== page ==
Just because you have some time to kill is a fine reason for attaching inappropriate items to live chickens — but it isn’t the only reason:
Recently, a group of scientists from Harvard, Yale and several other universities focused on another part of the chicken, the beak, to determine how it got there over time. To do so, they grew dinosaur-like snouts on chicken embryos during their development stages. The results of their experiment were published Tuesday in the online edition of the journal Evolution.
Bhart-Anjan St. Bhullar, a developmental biologist from Yale University who co-led the research, said the goal wasn’t just to create a mutant chicken-raptor as part of some bizarre biologist’s bet. “Our goal here was to understand the molecular underpinnings of an important evolutionary transition, not to create a ‘dino-chicken’ simply for the sake of it,” Bhullar said in a statement released by Yale. Bullard co-led the research with his doctoral adviser, Arhat Abzhanov of Harvard.
I’m dying to see how they investigate the evolution of beaver tails.
This is fascinating work, and so I shouldn’t make light. Here’s how they did it:
First, the researchers had to determine the “gene expression that correlated with the transition” by examining the evolutionary history of the chicken through fossil records and other existing animals such as crocodiles, turtles and lizards just to generate a hypothesis of its location. They even examined and cloned fragments of DNA samples from animals such as crocodiles and emus to find the gene expression needed to form ancient bird beaks like those found on small dinosaurs such as Velociraptor and Archaeopteryx.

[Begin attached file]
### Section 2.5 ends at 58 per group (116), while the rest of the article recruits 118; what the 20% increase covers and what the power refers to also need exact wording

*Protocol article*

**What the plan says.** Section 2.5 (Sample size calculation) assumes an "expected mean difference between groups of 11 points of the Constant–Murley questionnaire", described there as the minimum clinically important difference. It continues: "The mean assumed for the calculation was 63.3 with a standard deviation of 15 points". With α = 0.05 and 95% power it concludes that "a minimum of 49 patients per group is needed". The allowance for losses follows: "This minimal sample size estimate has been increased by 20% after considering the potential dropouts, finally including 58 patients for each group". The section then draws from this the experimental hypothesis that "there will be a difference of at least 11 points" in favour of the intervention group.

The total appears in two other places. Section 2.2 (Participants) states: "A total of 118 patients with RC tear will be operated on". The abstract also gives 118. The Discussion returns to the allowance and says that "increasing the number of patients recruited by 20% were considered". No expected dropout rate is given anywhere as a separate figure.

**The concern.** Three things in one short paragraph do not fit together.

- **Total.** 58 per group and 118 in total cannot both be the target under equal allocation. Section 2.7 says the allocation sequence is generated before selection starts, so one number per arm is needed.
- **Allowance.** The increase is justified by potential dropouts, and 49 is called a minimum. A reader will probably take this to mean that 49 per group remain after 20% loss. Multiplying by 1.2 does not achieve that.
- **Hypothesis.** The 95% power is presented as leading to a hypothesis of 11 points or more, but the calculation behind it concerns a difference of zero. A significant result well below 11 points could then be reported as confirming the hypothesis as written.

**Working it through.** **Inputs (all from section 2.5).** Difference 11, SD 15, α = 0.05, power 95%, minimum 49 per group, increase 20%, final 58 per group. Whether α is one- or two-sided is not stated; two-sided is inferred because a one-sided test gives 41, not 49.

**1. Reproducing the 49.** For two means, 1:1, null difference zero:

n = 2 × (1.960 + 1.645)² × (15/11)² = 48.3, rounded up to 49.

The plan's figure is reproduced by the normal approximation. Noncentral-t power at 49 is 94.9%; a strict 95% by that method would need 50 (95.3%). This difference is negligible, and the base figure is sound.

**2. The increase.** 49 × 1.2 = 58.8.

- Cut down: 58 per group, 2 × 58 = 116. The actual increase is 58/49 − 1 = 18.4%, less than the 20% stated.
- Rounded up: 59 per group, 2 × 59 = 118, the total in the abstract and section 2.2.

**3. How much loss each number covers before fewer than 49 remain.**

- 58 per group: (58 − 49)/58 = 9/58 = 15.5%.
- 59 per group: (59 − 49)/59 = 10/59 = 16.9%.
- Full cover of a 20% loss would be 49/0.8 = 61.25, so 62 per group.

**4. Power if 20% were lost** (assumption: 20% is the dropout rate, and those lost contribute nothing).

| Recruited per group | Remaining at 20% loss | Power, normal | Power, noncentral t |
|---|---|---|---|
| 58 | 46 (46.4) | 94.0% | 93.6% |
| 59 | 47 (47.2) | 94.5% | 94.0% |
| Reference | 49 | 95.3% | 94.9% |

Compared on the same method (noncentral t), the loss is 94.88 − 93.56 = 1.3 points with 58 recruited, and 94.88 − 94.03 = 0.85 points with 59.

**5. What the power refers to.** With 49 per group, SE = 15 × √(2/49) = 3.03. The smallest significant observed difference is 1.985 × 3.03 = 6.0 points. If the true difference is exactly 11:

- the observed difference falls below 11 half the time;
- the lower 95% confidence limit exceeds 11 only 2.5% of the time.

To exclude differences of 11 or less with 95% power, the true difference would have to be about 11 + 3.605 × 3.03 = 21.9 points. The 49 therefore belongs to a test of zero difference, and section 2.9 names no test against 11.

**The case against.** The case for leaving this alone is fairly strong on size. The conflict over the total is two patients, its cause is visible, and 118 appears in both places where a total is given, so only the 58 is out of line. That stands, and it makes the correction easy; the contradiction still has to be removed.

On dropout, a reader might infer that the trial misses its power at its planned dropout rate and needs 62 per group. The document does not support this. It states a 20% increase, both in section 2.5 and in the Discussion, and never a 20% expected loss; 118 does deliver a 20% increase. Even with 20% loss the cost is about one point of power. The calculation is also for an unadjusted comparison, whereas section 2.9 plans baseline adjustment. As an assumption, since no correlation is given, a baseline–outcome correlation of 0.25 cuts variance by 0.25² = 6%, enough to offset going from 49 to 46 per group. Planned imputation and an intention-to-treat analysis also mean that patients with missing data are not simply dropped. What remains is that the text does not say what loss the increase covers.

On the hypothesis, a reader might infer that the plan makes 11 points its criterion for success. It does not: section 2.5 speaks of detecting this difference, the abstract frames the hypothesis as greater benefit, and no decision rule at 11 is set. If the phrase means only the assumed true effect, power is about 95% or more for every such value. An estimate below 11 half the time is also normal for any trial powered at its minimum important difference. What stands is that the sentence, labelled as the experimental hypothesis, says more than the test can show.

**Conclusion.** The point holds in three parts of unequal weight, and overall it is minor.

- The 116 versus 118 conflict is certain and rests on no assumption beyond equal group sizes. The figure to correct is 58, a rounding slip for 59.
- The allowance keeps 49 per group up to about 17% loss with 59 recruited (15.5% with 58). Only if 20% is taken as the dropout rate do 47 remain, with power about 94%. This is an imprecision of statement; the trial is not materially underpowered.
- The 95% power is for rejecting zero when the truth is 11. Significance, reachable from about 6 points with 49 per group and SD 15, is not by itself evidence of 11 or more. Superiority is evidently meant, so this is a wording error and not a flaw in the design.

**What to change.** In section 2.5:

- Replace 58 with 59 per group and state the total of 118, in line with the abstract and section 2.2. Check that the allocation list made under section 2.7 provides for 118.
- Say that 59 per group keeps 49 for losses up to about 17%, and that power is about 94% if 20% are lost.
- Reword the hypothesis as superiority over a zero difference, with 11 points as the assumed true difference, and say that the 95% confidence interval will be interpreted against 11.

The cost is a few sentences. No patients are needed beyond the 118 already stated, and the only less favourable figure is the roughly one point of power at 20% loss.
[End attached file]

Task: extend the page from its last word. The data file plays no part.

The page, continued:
Then, they used small-molecule inhibitors to stop the crucial proteins that develop the modern chicken beak. Once they stopped the proteins, the embryos formed “the palatine bone on the roof of the mouth to go back to its ancestral state.” Not only were the scientists able to examine and pinpoint the exact moment in the chicken’s evolutionary biology when it developed its modern beak, but they also came up with a method that they say other evolutionary biologists can use to examine other species’ evolutionary histories and transformations.
What amazes me is that evolutionary processes are better understood than gravity, and can even be controlled and fine-tuned under laboratory conditions — and yet nobody ever raises a fuss about not believing in gravity.